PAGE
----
If you're resorting to wearing baggy, high-collared tops to hide excess fat at the base of your neck and in your back, maybe it's time to eliminate these problem areas. To combat fat anywhere in your body, a full-body, weight-loss approach is required, because reducing fat in just one area of your body isn't possible. Eating a well-balanced, reduced-calorie diet and incorporating regular exercise into your routine should become second nature, and before you know it, you'll be sporting those snug-fitting tank tops you've been eying.
Make over your diet and eating habits so you consume fewer calories. Choose filling whole grains, such as wheat bread and oatmeal. Include a variety of fruits and veggies. Replace full-fat dairy with fat-free or low-fat dairy, and get protein from lean sources, such as poultry and fish. Try to eat smaller portions, and limit your intake of foods rich in saturated and trans fats, sugar, cholesterol and salt.
Burn calories by doing 30 to 60 minutes of moderate-intensity cardiovascular exercise on five days a week, as recommended by the Centers for Disease Control and Prevention (CDC). Raise your heart rate and work up a sweat to a point where you can't hold a tune anymore, but you can still talk. Perform exercises you enjoy doing. Some examples can include rowing, riding a bike, walking briskly, playing tennis or exercising on a stair climber or elliptical machine.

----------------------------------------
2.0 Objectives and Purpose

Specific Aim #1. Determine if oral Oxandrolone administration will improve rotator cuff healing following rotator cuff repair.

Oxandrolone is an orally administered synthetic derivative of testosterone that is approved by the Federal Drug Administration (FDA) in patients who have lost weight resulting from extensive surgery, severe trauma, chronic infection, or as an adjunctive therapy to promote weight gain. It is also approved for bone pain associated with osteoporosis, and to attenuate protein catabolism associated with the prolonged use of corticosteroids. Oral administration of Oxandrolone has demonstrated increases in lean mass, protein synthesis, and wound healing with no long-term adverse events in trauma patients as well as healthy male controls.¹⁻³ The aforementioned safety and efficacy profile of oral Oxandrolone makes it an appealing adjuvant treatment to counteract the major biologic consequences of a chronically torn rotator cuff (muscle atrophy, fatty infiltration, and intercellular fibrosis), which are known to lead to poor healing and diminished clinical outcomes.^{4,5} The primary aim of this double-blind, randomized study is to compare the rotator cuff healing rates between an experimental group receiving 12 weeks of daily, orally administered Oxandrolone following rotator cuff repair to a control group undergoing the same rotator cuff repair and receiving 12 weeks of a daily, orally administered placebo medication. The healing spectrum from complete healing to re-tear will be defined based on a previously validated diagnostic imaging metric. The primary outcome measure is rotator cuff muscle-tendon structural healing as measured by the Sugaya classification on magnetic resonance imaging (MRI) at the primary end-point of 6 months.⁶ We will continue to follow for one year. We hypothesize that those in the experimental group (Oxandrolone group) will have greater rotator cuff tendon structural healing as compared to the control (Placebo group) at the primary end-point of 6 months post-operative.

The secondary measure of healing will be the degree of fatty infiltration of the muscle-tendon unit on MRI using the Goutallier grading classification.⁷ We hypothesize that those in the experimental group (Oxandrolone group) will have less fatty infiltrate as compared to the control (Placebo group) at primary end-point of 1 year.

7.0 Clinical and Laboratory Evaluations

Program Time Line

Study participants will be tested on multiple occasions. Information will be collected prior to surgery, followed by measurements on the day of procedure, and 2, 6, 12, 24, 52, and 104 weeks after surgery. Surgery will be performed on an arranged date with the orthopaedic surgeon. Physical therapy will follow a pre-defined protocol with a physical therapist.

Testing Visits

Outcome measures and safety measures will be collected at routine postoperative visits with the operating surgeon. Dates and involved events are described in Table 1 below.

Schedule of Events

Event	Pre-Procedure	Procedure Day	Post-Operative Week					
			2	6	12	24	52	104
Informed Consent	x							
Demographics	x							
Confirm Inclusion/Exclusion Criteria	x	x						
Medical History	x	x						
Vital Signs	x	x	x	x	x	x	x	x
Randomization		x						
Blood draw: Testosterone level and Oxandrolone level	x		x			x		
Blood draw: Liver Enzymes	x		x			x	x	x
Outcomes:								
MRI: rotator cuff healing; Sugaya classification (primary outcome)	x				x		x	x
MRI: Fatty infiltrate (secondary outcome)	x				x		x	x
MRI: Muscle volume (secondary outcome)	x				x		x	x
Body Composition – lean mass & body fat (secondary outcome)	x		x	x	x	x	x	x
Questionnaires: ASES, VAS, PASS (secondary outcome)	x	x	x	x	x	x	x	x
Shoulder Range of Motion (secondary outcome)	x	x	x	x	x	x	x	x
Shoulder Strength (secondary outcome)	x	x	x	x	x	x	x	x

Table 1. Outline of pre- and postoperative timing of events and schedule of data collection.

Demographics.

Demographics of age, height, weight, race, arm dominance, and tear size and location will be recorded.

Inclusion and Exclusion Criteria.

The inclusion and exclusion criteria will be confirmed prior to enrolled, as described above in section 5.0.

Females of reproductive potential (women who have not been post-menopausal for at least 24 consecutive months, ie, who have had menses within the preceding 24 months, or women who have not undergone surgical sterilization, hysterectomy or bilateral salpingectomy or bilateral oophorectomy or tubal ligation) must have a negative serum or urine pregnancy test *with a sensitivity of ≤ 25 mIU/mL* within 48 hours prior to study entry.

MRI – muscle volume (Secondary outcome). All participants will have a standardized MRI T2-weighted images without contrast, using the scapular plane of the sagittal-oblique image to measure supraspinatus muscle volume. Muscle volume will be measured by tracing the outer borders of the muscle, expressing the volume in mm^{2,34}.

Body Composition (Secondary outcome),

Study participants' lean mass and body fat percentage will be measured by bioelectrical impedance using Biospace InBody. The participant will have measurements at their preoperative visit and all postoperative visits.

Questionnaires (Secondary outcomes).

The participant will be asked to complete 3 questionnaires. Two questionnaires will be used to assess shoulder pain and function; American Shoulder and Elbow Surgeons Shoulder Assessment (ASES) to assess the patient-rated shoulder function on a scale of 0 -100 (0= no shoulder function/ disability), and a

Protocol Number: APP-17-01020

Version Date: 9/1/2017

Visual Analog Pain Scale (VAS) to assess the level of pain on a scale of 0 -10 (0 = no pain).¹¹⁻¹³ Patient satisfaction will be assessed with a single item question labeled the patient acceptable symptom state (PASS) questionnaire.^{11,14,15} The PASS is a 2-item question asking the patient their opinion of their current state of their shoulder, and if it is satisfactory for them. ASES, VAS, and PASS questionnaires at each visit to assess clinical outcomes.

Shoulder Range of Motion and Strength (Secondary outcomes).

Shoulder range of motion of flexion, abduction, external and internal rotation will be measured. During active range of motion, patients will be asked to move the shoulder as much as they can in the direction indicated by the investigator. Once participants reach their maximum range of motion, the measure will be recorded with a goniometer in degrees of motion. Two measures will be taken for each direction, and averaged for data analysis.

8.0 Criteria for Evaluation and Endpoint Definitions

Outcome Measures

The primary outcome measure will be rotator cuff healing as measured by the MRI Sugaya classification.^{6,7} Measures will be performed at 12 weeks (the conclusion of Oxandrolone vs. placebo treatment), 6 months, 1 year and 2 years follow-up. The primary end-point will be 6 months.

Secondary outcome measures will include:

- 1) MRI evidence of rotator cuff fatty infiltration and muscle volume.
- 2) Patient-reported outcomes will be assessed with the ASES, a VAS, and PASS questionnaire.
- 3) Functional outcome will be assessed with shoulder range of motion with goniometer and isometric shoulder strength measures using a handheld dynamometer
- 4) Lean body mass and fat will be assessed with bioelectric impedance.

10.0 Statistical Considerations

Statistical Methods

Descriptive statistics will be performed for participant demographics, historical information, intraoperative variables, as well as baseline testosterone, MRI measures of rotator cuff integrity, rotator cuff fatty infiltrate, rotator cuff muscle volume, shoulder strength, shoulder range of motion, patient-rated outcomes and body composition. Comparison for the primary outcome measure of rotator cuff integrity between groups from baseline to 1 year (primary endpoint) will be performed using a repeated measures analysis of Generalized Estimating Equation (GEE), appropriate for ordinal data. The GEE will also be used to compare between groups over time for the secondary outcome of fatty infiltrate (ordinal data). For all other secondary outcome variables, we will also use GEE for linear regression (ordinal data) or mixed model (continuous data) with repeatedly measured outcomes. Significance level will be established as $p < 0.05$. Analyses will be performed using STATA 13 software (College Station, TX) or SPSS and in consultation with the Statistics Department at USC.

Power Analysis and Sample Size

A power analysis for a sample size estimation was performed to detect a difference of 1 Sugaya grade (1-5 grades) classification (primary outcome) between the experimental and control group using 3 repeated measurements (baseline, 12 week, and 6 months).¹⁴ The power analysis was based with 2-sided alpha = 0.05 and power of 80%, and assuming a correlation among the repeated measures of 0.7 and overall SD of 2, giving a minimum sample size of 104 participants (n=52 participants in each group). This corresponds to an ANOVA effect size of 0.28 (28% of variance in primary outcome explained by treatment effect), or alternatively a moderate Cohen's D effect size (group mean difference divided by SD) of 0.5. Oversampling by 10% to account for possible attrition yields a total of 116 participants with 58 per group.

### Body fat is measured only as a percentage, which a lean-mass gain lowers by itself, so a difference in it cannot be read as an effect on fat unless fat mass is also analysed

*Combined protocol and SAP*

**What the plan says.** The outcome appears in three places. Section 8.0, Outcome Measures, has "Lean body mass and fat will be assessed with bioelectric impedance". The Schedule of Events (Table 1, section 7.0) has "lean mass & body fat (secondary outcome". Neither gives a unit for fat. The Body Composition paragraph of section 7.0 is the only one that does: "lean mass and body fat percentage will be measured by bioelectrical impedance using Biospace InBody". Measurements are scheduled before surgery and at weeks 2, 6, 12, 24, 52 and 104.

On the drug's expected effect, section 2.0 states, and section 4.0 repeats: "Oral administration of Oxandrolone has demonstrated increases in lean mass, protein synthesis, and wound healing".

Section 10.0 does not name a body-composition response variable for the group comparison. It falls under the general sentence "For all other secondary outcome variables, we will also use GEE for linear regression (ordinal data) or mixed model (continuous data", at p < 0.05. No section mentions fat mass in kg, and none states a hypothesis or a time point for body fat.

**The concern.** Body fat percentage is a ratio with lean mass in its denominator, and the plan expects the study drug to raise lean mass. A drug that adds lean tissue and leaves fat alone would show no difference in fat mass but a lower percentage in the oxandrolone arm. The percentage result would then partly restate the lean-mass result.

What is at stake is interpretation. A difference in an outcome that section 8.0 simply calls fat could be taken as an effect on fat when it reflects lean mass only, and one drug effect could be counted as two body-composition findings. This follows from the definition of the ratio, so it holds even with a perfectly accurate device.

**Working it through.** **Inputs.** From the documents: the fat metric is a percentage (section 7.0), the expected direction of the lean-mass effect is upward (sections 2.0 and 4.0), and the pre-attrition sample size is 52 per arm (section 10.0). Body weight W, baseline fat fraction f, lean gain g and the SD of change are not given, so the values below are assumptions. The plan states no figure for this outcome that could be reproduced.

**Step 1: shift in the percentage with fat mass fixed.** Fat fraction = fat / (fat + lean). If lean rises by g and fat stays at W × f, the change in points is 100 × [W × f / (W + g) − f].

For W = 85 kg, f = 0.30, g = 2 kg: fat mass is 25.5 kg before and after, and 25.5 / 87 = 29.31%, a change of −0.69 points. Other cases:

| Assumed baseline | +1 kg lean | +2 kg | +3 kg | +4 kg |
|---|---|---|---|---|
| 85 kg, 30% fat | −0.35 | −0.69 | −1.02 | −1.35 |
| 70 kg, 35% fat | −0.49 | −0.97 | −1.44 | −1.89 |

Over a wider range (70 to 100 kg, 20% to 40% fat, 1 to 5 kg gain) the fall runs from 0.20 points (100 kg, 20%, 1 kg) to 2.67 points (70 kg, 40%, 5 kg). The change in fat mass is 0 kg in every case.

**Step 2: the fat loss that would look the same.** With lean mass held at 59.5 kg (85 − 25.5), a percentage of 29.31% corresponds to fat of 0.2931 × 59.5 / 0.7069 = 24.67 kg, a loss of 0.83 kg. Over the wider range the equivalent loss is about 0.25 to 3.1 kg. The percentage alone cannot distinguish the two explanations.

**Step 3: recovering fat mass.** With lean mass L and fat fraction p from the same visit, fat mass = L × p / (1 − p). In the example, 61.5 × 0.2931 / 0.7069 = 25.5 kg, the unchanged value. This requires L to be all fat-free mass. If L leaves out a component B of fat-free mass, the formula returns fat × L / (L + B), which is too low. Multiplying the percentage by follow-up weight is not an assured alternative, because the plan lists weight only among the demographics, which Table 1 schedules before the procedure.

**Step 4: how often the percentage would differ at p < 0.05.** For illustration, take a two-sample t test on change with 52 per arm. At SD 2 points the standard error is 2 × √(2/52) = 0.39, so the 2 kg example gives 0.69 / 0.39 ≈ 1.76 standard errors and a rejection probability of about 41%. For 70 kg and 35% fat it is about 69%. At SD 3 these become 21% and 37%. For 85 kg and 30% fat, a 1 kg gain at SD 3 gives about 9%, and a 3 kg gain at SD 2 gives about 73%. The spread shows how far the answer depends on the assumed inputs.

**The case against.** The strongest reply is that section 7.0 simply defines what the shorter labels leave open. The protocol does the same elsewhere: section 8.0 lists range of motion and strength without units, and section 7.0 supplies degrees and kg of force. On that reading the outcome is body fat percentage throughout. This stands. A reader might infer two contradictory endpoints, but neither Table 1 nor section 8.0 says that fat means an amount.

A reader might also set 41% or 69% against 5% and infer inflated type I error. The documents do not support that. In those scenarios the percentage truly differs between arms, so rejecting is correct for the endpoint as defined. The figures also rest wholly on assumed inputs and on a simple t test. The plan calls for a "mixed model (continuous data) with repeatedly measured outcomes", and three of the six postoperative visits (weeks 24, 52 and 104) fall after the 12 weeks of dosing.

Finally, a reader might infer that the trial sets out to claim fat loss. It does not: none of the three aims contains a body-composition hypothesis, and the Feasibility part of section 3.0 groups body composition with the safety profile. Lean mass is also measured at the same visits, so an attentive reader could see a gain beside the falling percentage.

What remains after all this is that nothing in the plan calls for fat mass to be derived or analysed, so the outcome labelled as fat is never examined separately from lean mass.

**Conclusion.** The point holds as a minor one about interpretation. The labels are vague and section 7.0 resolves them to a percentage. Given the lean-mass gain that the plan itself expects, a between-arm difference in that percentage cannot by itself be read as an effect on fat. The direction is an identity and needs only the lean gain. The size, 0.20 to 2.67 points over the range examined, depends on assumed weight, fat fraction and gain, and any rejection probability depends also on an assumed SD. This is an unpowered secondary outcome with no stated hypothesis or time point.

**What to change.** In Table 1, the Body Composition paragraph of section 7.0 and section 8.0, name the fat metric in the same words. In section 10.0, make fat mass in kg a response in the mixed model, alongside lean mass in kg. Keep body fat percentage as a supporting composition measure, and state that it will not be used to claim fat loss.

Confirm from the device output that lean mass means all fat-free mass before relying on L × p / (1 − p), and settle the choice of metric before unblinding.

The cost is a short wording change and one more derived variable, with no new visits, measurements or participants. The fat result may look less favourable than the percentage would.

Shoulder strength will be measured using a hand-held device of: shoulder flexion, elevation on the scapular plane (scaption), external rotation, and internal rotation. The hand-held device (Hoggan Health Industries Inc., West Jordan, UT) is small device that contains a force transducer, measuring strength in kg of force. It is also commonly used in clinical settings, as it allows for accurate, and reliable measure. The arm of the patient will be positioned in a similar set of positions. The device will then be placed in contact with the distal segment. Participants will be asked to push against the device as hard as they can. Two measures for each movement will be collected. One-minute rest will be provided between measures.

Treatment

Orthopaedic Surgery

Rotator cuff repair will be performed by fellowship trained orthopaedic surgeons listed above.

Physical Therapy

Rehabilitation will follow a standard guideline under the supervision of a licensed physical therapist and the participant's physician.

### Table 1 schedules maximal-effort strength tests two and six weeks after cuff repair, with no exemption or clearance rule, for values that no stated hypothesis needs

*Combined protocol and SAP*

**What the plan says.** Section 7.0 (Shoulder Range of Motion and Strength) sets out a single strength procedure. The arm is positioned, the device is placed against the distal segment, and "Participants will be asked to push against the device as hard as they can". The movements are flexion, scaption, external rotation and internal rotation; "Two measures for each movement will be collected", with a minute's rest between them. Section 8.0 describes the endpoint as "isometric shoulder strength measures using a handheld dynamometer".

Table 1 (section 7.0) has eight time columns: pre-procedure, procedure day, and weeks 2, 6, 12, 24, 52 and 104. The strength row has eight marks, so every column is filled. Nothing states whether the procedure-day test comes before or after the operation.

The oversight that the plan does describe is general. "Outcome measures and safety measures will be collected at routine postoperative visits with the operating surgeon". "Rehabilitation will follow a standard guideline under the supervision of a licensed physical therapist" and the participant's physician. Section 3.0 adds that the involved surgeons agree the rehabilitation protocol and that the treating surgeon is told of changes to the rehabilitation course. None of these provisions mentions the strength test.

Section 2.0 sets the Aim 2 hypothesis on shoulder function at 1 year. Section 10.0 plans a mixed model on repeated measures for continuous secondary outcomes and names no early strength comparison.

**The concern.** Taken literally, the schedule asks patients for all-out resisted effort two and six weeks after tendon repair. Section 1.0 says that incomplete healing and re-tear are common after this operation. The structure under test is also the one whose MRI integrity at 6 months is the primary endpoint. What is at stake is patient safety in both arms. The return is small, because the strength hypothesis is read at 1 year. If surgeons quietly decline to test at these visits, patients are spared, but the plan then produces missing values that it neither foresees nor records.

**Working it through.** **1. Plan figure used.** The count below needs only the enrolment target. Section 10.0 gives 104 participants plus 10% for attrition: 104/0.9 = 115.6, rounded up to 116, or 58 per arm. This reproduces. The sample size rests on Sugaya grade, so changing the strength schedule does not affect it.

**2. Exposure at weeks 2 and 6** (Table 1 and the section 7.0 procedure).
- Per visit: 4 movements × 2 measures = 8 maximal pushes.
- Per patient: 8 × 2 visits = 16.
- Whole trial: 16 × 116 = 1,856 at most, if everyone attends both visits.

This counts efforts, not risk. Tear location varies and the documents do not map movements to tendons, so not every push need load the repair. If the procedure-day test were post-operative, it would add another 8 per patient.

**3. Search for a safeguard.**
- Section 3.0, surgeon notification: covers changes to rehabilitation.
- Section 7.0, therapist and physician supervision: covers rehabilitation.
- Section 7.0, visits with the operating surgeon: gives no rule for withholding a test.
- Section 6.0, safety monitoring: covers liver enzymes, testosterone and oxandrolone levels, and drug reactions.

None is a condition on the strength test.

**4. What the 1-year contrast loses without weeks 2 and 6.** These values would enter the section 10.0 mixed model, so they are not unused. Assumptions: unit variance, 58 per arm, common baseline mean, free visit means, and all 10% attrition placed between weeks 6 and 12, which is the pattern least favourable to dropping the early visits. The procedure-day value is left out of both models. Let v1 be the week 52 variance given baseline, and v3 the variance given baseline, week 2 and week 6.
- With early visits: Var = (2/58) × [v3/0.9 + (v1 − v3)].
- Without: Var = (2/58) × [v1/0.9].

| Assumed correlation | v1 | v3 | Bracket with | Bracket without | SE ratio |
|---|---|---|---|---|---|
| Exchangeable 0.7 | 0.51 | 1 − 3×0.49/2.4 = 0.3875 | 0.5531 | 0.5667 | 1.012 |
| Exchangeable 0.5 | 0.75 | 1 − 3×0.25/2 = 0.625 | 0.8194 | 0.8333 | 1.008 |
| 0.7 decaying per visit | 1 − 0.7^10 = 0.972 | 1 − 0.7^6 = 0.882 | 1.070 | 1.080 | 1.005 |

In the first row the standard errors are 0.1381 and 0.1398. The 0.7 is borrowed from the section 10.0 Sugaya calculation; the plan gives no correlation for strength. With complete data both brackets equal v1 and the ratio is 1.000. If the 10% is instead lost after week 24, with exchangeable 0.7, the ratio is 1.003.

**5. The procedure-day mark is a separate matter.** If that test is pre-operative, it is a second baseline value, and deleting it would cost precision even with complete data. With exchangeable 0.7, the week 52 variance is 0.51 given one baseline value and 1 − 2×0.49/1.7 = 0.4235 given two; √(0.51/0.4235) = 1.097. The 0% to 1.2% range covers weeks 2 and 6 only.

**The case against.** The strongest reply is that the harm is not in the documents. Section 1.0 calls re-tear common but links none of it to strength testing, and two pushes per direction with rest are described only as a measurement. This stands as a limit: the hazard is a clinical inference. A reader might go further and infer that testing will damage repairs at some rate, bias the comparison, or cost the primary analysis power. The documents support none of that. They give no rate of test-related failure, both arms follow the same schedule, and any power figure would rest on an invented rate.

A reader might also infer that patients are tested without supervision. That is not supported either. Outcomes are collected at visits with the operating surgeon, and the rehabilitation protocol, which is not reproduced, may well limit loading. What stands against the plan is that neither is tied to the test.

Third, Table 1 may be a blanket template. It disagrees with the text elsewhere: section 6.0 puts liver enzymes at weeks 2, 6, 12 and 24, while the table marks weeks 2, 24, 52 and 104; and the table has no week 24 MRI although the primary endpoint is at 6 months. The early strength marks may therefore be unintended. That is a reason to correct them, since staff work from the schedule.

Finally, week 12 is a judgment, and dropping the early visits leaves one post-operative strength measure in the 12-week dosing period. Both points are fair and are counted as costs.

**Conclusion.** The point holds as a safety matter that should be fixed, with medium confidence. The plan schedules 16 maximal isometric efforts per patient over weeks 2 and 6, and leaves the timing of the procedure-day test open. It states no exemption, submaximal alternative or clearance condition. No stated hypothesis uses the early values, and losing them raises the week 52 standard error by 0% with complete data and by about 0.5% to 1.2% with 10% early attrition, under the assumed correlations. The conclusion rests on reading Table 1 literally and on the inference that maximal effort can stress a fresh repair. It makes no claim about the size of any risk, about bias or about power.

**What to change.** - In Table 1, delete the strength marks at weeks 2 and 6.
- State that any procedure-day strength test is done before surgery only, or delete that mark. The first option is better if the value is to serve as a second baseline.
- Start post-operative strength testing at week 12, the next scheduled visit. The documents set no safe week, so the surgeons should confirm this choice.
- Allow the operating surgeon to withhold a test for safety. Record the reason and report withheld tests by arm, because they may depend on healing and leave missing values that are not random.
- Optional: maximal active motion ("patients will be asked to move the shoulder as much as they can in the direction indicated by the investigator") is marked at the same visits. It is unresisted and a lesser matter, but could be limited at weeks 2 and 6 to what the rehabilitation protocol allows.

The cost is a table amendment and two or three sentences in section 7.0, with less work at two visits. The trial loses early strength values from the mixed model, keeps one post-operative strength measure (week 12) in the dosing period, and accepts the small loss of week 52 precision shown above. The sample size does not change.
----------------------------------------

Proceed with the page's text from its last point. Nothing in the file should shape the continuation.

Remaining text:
Perform resistance exercise on at least two days of the week. Use free weights, your body weight, weight-lifting machines or exercise bands for resistance. Resistance training aids in weight loss, because the muscle tissue you build is metabolically active, so you burn calories even after your workout. The CDC suggests working all major muscles and doing two to three sets of eight to 12 repetitions of each exercise.
Include exercises in your strength-training routine to target your lower neck and back. Perform exercises such as pullups, bent-over and upright rows, dumbbell and barbell shrugs, side lateral raises, overhead presses and dumbbell pullovers. If you're not strong enough to do pullups, use an assisted pullup machine, or do lat pull-downs instead.
Aim to lose no more than 1 to 2 pounds per week, which is a healthy, safe weight-loss rate that's easy to incorporate into your lifestyle, according to the U.S. Department of Health and Human Services. To achieve this, create a daily deficiency of 500 to 1,000 calories.
- American Council on Exercise: So, You Want To Spot Reduce? Here’s How
- U.S. Department of Health and Human Services: Aim for a Healthy Weight
- Centers for Disease Control and Prevention: How Much Physical Activity Do Adults Need?
- Weight Lifting And Weight Training Guide; Jack E. Johnson
- Ask the Trainer: Best Back Exercises
- Ask the Trainer: Best Neck Building Exercises